It's still pretty quiet in the world of Roman bioarchaeology, but I keep thinking this'll change as soon as summer excavations start trumpeting their findings to the news media, maybe around August or September. Until then, I'm stretching the time-period of "Roman" bioarchaeology a bit to bring you some interesting news...
New Finds and Theories
- 28 April - "Gioconda: martedi il prelievo dei resti mortali della Cappella dei Martiri. Poi l'analisi per scoprire se sono di Monna Lisa" (La Nazione). I only see one English-language news story on the latest development in the years-long Mona Lisa skeleton saga: "Italy grave dug up in search for Mona Lisa" (PressTV.ir). It seems that Italian archaeologists dug up a grave believed to have belonged to the family of Franceso del Giocondo, Mona Lisa's husband. But since we haven't heard anything more, I guess they didn't find what they were looking for. (Previous installments of the saga -- PbO from 2011, PbO from 2012, and news coverage from 2013.)
- 13 May - "Mummified fetus found in tiny ancient Egyptian sarcophagus" (Discovery News). A tiny sarcophagus from about 600 B.C. was long thought to be some sort of fake, but a new CT scan has revealed a fetus of about 12 to 16 weeks' gestation. Iconography is consistent with male individuals, but DNA analysis of the fetus hasn't been done to confirm.
|Worsley Man (credit: Manchester Evening News)|
- 16 May - "Groundbreaking scan reveals evidence of ritual human sacrifice... in Salford [UK]" (Manchester Evening News). So-called Worsley Man's head was found in a bog in the 1950s. He's thought to date to about 100 AD. A recent 3D CT scan found a sharp, pointy object in his neck, which archaeologists seem to think was a ceremonial spear. His injuries also included lots of blunt trauma to his head, and he was strangled and decapitated. Not sure why this is "ritual human sacrifice" and not "someone did some nasty things to this man."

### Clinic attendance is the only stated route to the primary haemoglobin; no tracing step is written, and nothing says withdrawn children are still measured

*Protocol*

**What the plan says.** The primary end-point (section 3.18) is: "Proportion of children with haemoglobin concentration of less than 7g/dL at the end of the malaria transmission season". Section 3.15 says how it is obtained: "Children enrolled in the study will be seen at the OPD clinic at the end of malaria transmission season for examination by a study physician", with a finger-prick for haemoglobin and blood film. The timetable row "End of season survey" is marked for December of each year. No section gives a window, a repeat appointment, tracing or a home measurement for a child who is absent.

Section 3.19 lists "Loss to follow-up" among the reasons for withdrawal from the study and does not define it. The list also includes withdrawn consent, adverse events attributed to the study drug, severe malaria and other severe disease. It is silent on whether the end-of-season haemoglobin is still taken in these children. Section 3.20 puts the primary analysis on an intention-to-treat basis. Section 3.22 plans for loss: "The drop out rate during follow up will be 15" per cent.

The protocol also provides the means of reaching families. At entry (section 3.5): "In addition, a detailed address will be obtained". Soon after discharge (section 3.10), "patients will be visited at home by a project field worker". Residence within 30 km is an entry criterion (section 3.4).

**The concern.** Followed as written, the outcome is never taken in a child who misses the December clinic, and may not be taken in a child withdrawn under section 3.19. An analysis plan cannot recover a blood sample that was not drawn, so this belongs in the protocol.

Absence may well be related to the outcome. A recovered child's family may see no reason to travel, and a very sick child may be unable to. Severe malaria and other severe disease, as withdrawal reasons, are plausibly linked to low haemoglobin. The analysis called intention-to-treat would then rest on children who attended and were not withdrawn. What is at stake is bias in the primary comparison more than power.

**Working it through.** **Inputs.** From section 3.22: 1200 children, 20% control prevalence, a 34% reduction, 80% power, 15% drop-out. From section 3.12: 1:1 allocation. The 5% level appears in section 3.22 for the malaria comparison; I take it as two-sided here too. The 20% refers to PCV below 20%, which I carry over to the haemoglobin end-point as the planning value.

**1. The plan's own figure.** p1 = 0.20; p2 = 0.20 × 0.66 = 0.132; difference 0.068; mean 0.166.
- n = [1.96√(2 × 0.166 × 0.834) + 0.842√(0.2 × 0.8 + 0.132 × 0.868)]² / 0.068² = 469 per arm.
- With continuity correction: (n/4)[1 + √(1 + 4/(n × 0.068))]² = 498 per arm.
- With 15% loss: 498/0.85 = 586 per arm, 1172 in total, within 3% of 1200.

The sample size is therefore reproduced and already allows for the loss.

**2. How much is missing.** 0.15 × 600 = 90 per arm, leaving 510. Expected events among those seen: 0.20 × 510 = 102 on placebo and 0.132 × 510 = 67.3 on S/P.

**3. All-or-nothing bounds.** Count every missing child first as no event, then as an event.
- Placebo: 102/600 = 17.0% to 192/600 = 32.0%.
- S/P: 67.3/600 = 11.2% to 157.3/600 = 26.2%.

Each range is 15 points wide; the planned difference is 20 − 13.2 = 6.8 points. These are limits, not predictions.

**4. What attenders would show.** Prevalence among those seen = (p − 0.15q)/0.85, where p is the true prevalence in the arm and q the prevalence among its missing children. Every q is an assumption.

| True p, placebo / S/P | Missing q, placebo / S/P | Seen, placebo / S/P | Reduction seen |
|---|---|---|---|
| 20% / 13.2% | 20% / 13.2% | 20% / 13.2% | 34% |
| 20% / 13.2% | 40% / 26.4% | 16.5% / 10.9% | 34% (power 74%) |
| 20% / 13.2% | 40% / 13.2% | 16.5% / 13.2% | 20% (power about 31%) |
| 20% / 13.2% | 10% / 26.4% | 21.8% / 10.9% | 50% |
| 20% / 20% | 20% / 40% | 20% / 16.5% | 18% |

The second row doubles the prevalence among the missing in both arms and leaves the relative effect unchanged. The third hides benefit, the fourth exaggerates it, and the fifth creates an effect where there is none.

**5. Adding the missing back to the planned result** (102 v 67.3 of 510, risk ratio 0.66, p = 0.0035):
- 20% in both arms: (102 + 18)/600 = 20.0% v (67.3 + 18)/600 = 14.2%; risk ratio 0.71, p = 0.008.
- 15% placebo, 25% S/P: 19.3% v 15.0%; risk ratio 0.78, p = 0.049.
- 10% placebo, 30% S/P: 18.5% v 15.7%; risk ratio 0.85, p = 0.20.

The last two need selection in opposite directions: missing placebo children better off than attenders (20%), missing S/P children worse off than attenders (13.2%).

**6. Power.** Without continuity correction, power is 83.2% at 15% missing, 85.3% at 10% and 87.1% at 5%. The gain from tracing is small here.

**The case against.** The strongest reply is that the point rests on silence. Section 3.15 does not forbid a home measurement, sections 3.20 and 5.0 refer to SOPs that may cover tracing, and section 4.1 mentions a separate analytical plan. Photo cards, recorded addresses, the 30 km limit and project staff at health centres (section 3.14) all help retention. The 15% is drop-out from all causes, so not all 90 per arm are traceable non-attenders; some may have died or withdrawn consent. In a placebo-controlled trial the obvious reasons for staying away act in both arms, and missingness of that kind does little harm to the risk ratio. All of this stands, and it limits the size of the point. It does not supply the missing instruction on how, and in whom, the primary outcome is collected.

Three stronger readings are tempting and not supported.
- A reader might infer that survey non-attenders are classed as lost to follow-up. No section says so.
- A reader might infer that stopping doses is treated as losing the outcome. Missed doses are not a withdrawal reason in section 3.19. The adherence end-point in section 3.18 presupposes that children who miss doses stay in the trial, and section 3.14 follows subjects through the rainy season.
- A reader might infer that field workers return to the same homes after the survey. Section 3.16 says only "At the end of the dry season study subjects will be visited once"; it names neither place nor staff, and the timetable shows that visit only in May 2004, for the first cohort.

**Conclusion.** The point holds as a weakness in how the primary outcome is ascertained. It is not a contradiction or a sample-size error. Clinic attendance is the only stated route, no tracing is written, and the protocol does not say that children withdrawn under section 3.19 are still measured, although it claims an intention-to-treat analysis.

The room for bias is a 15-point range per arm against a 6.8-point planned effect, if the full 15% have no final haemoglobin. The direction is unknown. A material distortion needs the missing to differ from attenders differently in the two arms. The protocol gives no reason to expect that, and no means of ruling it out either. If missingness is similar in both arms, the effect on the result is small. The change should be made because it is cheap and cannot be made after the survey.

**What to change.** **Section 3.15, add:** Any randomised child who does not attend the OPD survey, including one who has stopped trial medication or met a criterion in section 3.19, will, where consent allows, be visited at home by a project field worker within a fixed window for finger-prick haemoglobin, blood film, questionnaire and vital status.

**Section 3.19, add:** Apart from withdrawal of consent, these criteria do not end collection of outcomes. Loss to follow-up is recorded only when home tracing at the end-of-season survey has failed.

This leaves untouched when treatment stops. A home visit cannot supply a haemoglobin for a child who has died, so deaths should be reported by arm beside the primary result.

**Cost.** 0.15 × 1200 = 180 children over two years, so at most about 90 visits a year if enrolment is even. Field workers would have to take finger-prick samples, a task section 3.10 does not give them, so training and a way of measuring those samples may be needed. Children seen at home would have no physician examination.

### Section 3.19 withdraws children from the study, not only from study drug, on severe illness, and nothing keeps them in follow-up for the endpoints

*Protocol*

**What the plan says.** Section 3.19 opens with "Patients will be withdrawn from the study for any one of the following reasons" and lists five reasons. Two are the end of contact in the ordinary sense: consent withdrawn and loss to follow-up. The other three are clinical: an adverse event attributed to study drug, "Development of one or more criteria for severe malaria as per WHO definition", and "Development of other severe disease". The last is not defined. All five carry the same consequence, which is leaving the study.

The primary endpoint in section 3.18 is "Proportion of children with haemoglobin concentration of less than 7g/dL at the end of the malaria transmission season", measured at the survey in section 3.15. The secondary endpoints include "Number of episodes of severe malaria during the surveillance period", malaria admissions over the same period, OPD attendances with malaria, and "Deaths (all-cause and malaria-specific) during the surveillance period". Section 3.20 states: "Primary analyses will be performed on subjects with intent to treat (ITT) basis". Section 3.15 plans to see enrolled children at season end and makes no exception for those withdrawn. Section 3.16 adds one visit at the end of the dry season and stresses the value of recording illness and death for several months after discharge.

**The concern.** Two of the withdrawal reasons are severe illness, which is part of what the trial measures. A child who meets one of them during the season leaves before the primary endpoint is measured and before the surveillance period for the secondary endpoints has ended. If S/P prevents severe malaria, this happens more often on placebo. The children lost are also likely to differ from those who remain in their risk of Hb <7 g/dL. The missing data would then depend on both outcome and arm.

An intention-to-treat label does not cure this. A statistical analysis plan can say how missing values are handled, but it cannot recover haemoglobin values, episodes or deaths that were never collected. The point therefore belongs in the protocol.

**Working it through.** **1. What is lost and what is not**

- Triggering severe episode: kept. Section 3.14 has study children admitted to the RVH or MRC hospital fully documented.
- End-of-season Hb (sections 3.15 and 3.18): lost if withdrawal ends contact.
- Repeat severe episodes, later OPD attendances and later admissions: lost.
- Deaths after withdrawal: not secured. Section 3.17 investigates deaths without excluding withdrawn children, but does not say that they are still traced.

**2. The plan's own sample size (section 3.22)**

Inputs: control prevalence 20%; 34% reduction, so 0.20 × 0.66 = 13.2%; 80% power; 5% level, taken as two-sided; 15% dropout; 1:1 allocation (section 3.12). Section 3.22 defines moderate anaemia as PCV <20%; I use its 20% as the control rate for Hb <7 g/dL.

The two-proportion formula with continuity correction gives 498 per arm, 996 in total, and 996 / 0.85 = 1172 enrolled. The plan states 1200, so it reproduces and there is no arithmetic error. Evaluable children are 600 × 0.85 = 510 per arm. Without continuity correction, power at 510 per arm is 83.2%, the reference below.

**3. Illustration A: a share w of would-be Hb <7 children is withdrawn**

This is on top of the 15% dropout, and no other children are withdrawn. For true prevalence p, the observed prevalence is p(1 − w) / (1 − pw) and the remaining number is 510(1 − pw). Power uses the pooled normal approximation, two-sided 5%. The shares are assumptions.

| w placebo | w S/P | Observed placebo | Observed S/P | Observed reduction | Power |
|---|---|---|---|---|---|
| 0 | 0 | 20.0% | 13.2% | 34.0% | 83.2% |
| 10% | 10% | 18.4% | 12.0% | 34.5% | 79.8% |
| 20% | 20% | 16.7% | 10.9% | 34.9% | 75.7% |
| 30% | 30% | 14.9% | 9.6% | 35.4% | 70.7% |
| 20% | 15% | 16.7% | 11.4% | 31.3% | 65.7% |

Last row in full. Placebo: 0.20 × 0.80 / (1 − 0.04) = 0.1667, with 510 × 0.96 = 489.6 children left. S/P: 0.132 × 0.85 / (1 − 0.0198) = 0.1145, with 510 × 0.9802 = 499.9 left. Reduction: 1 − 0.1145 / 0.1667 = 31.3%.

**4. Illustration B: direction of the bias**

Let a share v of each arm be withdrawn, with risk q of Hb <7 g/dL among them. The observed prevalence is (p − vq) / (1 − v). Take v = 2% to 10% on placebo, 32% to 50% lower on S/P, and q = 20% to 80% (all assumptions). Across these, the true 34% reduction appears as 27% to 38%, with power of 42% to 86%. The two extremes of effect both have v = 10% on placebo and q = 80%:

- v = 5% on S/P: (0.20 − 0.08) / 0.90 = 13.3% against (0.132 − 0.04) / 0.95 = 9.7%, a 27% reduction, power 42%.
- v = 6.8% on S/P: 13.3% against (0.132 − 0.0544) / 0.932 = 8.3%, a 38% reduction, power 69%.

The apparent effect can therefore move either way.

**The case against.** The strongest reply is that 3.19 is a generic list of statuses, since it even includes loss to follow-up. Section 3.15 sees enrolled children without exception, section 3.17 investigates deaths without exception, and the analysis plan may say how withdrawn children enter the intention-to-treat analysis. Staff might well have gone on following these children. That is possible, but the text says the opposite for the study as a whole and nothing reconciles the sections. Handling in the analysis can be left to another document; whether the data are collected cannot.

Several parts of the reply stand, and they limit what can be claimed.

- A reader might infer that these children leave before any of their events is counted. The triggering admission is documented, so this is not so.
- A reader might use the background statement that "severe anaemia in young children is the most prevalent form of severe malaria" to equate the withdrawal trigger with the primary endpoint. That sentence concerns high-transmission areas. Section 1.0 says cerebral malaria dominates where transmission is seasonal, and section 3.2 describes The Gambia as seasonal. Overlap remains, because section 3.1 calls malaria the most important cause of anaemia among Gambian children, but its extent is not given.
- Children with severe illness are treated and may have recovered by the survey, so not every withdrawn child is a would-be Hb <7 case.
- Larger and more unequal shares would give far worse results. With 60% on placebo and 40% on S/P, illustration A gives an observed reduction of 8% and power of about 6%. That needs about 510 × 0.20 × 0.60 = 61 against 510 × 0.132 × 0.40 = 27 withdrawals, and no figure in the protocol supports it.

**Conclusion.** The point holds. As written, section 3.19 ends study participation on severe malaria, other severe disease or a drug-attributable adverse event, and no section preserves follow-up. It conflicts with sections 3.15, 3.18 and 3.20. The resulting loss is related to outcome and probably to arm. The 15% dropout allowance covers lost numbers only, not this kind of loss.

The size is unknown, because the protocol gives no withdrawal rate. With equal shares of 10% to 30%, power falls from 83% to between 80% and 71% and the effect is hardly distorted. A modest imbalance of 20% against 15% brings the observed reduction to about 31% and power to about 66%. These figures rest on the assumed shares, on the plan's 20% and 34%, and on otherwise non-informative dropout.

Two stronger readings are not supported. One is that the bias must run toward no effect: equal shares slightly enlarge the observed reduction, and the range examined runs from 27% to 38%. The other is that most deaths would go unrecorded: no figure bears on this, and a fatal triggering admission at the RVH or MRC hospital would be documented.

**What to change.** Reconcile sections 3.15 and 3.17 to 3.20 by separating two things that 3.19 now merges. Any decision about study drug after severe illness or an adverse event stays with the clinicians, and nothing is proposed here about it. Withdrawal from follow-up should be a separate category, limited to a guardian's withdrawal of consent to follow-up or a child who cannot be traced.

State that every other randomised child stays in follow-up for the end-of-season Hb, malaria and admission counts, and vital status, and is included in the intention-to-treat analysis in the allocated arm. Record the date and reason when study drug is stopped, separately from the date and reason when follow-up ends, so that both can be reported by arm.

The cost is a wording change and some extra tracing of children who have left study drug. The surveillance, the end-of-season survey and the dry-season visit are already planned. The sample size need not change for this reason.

- 19 May - "Petra, built for the sun gods?" (CNN). Although not specifically about the skeletons found there, this article quotes bioarchaeologist Megan Perry, who runs the Petra North Ridge Project.
- 27 May - "2,300-year-old false tooth removed in northern France" (The Guardian). The headline is kind of nonsensical if you read it too many times, but it seems a burial of a woman was found in which she had an iron post placed into a tooth socket after her death. Kind of cool to see some postmortem dentistry, though, in pre-Roman times.
Articles (New and Newly Online)
- Not new but recently posted at Academia.edu is Sherry Fox's article "Health in Hellenistic and Roman Times: The Case Studies of Paphos, Cyprus, and Corinth, Greece" from the 2005 edited volume Health in Antiquity.
- 9 May - "Lead poisoning in Rome - The geoarchaeological evidence" (Powered by Osteons). I wrote about a newish article that looks at lead contamination of the Tiber watershed in antiquity. I also, of course, put the crazy media coverage in perspective. Surprise surprise, many outlets got the article's conclusions wrong. This also follows up on my post "Lead poisoning in Rome - the skeletal evidence" from 2012.
- 28 May - "What have the Romans ever done for us? [Penny Interviews]" (Deathsplanation). Alison Atkin interviews Lauren McIntyre, a PhD candidate in osteoarchaeology at Sheffield. She's working on studying the skeletons of Roman York.